Mohammed Ajmal Mir Kasab, the lone surviving gunman in the November 2008 terror attacks in Mumbai that killed 166 people and left hundreds more injured, was issued the death penalty Thursday. A special court judge sentenced Kasab to death on charges of murder, conspiracy, and waging war against the Indian state.
"The death penalty must be imposed," said Judge M. L. Tahiliyani. "Kasab has lost his right to get a humanitarian judgment."
Earlier in the trial that lasted about a year, Kasab had confessed to the charges but later retracted his statement, saying that he had been framed and the confession had been obtained under torture. After pleading not guilty, Kasab reportedly told the court: "Yeh sab kuch galat hai. Hamein kabul nahin hai" (All this is false. The charges are not acceptable to me).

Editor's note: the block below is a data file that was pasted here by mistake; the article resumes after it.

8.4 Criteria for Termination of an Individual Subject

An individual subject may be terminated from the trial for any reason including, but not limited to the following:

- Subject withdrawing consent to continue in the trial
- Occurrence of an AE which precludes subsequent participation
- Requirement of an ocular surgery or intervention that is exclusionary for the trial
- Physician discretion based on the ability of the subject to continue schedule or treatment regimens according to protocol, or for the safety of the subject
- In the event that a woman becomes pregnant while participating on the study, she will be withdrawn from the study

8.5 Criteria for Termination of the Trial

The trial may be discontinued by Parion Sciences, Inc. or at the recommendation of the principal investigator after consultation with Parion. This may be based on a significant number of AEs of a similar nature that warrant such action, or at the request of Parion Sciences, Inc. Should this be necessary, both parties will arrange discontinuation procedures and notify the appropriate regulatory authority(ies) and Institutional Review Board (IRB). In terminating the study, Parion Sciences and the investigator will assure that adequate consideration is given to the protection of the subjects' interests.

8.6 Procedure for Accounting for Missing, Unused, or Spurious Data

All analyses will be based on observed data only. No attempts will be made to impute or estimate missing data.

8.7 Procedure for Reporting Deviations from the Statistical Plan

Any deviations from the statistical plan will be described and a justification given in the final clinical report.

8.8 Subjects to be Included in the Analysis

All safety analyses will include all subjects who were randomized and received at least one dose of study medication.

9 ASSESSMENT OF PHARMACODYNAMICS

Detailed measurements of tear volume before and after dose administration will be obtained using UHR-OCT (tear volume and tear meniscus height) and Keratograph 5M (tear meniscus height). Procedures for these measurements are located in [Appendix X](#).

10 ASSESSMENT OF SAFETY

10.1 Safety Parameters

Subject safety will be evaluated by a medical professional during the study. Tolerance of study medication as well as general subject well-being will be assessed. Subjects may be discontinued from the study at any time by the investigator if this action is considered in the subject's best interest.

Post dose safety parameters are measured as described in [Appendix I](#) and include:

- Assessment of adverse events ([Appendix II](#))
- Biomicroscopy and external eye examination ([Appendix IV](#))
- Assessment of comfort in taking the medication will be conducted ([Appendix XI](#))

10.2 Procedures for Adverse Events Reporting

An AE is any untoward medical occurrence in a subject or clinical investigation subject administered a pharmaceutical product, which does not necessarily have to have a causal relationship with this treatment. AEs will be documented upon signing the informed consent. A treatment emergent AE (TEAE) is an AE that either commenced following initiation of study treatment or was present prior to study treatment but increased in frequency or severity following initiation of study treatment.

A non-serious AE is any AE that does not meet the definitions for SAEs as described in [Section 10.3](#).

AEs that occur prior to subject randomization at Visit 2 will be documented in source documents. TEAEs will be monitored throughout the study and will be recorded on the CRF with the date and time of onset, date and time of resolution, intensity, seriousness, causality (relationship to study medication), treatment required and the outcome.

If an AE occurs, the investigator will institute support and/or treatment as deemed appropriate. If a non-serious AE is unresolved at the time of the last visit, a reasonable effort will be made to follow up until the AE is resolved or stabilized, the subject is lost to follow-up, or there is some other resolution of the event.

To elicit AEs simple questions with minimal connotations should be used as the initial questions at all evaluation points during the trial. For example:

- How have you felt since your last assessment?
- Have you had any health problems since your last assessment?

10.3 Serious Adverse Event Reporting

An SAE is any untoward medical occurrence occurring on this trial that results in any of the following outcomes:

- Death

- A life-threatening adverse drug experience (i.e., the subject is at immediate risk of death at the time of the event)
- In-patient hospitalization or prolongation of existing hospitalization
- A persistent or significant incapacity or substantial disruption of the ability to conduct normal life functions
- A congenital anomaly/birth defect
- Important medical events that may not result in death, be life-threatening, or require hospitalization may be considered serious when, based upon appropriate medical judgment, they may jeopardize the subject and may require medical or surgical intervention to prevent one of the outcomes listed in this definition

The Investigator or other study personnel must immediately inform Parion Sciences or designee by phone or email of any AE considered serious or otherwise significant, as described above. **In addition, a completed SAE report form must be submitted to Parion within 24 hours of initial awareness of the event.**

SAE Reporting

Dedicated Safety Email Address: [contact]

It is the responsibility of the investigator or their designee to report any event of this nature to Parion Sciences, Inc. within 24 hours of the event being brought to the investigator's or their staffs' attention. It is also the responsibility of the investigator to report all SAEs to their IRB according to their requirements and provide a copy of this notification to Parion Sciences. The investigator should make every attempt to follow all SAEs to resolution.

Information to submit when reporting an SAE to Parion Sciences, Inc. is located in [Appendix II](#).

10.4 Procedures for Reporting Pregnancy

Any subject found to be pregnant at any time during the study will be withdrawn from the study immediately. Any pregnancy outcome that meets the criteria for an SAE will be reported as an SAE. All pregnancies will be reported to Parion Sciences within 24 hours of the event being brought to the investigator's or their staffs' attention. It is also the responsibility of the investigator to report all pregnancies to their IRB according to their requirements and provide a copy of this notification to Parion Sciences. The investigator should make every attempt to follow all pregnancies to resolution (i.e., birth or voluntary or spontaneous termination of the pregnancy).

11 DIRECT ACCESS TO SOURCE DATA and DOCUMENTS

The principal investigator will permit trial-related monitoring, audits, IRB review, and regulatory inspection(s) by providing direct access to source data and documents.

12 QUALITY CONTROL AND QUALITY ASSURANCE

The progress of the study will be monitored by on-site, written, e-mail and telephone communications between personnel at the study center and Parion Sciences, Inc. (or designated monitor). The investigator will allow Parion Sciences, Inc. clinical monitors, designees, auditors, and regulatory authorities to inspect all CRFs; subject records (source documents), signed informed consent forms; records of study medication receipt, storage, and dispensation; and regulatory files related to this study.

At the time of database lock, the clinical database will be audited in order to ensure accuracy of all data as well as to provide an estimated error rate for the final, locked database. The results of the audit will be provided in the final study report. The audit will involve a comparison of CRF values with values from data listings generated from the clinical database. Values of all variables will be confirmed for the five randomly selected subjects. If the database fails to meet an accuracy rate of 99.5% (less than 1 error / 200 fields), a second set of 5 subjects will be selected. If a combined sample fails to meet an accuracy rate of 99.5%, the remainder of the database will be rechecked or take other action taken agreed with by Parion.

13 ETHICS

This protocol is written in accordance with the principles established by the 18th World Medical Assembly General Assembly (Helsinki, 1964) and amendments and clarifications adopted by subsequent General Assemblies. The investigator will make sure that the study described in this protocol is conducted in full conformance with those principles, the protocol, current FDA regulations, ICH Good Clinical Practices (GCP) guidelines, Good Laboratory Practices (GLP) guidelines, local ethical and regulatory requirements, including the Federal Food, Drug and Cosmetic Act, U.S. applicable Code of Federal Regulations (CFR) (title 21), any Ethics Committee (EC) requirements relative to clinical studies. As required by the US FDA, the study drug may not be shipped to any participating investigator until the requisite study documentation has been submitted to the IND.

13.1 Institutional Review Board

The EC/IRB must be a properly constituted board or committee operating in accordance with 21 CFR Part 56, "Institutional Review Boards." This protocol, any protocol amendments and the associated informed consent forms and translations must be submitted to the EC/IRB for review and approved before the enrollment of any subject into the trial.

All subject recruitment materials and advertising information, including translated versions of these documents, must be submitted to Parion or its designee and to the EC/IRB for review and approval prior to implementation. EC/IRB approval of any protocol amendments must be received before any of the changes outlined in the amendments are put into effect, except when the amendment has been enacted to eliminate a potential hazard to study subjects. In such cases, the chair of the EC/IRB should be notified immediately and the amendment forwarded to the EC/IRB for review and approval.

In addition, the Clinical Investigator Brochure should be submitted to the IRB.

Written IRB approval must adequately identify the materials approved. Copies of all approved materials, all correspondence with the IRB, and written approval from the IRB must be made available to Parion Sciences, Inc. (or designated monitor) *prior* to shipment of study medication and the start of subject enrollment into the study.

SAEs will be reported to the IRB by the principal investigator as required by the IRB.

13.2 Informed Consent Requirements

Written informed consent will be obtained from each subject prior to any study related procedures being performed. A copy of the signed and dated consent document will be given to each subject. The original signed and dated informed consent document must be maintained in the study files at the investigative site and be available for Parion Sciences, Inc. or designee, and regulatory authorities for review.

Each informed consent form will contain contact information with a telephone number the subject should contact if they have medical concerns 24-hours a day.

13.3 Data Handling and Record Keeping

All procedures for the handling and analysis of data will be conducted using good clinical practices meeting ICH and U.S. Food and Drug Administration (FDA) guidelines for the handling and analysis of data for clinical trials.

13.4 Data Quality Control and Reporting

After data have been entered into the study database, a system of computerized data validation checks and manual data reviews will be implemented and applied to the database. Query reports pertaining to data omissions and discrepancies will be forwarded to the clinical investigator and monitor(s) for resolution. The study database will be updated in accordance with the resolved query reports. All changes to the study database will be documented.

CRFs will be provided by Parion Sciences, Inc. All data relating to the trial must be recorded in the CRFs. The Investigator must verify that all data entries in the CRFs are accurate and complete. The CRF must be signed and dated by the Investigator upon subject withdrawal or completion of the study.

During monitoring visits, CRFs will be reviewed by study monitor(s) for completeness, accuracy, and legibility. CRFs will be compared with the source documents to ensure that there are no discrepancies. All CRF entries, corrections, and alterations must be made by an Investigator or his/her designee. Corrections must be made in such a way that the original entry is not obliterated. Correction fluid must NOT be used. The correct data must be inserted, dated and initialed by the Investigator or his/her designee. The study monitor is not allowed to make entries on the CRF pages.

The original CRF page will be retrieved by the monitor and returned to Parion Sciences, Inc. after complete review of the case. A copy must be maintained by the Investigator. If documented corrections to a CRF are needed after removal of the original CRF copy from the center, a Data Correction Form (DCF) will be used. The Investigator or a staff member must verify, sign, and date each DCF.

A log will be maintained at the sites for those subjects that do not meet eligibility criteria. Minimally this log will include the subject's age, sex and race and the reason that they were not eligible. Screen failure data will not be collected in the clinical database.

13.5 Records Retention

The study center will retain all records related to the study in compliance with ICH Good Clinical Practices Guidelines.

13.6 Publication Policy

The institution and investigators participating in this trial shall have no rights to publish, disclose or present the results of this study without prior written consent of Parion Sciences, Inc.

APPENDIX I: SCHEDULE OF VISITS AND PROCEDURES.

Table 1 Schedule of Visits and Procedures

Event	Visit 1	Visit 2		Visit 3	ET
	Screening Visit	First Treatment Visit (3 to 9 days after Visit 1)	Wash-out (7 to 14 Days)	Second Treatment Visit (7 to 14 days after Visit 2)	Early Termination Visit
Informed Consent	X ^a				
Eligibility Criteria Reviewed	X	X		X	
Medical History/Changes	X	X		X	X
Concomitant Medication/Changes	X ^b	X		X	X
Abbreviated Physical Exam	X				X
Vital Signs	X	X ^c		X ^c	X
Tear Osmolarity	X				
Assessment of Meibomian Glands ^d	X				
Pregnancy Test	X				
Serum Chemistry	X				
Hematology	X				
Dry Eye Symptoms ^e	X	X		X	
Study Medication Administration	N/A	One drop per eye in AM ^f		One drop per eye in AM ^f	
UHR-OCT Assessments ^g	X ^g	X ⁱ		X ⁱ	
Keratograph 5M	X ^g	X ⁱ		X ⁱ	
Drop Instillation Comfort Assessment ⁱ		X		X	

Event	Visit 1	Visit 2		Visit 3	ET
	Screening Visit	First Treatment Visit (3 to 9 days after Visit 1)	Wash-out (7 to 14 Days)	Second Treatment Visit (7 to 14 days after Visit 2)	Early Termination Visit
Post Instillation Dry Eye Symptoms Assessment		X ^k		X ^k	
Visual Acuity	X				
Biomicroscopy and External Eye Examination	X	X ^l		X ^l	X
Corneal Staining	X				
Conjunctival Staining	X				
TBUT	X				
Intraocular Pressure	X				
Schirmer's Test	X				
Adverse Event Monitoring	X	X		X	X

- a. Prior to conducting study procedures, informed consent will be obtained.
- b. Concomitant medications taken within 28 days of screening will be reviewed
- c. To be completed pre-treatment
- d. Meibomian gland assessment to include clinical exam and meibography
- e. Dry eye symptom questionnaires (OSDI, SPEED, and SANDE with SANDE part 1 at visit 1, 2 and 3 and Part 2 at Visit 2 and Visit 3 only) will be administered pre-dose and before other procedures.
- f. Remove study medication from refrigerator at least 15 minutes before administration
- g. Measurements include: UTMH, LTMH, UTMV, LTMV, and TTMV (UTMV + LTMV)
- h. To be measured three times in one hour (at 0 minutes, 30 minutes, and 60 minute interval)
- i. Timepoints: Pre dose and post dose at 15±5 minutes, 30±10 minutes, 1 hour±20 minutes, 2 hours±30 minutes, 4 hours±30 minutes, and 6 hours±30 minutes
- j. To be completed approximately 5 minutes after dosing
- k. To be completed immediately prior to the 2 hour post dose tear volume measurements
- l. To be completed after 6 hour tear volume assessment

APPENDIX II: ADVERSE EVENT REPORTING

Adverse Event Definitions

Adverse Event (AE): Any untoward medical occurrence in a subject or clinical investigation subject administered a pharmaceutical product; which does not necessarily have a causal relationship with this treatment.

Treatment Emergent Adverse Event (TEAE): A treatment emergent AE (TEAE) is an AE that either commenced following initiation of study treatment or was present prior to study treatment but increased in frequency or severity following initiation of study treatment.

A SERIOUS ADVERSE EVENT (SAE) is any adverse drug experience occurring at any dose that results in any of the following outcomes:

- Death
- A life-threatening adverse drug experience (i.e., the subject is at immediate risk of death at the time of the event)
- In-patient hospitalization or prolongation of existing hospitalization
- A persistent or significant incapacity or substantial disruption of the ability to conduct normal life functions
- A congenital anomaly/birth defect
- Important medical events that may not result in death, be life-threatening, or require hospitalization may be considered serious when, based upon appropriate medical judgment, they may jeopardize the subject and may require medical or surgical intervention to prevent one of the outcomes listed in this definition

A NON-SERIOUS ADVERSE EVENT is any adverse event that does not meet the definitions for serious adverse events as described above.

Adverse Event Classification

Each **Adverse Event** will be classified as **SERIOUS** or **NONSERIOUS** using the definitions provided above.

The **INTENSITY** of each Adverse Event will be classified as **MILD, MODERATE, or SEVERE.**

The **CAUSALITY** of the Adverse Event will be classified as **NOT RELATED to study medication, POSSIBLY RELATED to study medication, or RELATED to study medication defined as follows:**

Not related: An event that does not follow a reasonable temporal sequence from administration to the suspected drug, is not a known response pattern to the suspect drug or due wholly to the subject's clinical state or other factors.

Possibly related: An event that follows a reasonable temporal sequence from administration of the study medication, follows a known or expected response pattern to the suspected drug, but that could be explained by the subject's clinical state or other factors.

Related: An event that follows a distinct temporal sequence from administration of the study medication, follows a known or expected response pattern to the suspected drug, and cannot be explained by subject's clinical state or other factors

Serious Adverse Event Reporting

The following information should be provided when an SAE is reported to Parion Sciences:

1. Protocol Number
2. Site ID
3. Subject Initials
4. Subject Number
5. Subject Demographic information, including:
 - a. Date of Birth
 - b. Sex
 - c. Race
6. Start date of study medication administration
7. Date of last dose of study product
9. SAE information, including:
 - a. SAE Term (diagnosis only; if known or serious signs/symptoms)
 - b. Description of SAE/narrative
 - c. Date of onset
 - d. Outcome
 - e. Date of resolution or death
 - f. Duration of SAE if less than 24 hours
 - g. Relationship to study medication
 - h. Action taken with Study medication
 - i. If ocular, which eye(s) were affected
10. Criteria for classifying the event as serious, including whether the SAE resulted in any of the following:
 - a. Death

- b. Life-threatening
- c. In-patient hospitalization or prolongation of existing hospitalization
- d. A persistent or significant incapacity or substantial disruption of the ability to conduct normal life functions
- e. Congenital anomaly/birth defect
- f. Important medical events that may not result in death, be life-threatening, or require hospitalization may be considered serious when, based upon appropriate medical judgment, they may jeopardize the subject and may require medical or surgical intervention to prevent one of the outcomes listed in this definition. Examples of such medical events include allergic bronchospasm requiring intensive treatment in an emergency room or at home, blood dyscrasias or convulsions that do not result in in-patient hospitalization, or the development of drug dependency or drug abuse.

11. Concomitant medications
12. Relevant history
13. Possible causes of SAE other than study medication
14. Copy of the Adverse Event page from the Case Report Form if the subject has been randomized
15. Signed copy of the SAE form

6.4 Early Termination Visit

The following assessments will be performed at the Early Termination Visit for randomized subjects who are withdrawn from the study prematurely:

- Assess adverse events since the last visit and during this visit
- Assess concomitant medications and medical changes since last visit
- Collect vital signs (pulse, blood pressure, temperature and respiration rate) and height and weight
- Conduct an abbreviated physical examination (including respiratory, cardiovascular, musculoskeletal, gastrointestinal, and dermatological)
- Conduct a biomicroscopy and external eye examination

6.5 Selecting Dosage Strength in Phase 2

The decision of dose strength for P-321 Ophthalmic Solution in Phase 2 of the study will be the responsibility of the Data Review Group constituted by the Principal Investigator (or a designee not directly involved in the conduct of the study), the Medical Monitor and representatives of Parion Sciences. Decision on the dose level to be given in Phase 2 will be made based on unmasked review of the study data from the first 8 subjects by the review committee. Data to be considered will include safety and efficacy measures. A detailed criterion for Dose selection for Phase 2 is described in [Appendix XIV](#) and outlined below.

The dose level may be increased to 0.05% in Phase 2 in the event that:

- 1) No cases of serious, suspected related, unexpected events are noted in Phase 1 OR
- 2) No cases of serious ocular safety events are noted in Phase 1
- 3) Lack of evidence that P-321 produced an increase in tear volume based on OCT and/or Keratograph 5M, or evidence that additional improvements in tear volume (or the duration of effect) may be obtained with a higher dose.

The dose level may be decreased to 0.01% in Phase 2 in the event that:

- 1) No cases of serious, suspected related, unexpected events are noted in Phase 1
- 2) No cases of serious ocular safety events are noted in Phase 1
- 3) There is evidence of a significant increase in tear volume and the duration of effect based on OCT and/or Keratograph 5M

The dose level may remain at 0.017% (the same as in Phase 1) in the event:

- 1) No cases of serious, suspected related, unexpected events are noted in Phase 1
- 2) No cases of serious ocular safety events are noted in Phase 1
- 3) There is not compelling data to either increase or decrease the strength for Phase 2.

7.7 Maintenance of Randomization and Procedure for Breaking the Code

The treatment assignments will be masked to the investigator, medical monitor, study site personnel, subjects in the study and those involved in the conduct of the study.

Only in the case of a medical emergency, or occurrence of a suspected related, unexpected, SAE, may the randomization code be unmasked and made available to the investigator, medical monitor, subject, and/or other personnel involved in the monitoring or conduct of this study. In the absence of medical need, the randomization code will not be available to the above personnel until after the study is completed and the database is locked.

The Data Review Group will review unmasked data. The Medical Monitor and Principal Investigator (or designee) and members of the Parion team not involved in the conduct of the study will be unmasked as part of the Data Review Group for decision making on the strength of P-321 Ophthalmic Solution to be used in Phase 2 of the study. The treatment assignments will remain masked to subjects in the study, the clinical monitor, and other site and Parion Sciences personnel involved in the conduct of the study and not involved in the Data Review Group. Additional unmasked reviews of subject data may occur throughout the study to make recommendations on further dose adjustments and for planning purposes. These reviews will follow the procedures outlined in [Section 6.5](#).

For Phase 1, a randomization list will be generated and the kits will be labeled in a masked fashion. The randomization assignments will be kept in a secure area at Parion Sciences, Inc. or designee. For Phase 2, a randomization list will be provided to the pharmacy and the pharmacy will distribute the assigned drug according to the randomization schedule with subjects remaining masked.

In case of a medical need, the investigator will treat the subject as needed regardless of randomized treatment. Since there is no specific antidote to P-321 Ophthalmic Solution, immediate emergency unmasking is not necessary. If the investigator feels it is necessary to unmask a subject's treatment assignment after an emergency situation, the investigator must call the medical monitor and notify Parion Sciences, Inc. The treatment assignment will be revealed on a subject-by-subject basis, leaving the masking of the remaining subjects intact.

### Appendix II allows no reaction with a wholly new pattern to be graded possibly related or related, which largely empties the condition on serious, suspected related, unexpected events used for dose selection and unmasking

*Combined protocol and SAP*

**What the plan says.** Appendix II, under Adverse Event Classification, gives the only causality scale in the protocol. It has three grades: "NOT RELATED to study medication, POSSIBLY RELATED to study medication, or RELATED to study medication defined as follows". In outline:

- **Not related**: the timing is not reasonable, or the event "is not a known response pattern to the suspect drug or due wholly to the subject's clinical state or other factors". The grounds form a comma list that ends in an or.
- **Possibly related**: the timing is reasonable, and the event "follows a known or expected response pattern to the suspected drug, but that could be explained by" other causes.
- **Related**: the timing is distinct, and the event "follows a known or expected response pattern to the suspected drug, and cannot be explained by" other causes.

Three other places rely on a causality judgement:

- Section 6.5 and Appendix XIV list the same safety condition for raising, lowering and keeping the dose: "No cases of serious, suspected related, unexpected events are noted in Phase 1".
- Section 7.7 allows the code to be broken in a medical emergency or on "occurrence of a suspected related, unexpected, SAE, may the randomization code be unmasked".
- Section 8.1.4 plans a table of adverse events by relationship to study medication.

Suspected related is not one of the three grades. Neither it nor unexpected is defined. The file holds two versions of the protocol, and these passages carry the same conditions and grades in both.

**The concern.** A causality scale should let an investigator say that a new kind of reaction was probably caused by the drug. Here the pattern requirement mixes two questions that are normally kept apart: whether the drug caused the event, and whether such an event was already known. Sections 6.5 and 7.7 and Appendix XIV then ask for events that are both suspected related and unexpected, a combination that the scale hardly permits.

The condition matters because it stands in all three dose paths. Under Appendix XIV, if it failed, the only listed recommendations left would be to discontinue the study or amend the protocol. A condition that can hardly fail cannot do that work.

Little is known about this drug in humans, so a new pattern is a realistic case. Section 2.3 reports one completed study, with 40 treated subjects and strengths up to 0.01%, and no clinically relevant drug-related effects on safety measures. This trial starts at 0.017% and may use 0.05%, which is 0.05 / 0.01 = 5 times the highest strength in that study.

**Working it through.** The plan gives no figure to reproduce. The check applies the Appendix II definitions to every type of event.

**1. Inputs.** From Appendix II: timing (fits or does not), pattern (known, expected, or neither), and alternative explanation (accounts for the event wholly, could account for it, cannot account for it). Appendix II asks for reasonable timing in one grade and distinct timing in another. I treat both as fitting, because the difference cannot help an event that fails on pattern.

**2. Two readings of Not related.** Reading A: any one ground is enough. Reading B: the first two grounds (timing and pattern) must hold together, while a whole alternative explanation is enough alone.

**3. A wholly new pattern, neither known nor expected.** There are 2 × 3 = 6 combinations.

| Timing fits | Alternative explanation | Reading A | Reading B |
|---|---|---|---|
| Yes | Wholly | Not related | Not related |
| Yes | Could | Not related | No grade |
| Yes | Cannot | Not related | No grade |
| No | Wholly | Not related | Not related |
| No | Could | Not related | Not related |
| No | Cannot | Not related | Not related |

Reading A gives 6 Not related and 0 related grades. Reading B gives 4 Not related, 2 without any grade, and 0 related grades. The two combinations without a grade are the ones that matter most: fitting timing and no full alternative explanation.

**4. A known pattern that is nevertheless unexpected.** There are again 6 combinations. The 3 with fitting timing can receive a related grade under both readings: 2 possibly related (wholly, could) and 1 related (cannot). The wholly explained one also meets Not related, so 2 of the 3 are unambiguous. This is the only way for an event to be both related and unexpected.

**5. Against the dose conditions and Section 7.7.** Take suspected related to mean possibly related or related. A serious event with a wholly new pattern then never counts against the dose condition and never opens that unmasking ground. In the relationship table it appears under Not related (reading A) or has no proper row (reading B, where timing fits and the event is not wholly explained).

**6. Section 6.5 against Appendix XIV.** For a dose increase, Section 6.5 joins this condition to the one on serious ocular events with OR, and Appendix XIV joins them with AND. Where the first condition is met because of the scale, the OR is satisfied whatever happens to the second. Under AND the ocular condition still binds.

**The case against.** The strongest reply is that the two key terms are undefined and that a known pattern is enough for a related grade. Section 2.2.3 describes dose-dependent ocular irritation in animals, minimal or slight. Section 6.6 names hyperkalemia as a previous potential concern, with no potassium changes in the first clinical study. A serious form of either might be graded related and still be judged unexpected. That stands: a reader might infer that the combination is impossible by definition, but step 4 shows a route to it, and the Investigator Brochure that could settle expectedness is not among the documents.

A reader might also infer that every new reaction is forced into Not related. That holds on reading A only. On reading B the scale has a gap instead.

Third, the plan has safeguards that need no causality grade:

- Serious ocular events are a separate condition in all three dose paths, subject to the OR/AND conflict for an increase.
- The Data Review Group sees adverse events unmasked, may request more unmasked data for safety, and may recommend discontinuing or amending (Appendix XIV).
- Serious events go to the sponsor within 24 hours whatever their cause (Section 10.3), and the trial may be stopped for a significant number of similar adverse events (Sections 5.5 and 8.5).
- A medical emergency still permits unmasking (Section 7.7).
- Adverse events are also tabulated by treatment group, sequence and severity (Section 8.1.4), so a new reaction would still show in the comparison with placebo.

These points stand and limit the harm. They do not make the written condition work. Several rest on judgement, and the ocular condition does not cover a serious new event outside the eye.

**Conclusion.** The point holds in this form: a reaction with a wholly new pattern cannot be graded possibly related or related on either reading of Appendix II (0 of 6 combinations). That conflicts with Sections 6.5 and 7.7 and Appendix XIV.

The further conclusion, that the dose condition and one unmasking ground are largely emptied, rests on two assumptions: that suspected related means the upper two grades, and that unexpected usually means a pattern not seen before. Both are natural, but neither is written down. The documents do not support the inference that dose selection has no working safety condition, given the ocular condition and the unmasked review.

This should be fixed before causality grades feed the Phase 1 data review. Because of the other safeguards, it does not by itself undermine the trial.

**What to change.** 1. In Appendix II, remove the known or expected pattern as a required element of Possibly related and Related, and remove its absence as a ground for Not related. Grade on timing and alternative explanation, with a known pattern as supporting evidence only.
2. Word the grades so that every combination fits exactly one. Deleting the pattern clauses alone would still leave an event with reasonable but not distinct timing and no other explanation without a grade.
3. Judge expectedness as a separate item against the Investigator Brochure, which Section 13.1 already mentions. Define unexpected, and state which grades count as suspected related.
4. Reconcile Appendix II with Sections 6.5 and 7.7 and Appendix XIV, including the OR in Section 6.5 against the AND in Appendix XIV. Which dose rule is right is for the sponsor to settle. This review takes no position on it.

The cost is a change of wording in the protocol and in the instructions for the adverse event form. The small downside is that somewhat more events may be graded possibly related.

The Pakistan-based terror group Lashkar-e-Taiba (LeT) is believed to be behind the Mumbai attacks. The attacks were orchestrated by Lashkar handlers—watching the scene live on television from several thousand miles away in Pakistan. Defense lawyers argued that Kasab acted under pressure from Lashkar.
Kasab's now famous picture shot firing indiscriminately at passersby, including women and children, at the Chattrapati Shivaji Terminus, Mumbai's main railway terminal, that was caught on camera by photographer Sebastian d'Souza, provided key evidence against him. D'Souza recalls that when the picture was presented at the trial, Kasab told the judge "'I want to go back to the cell.' He started to cry."
Prosecutor Ujjwal Nikam was ecstatic about the trial's outcome, saying "I'm very happy with the judgment. I have been successful in my attempt to put a balm on the wounds of the victims." In a reference to Pakistan-based terrorists seeking to wage jihad against India, External Affairs Minister S. M. Krishna said that the verdict will "send a message to those who want to wage war with India."
The execution is not likely to take place anytime soon. The death sentence first has to be approved by the Mumbai High Court, which can take a long time. Kasab also has the option to file an appeal with the Supreme Court or seek a presidential waiver.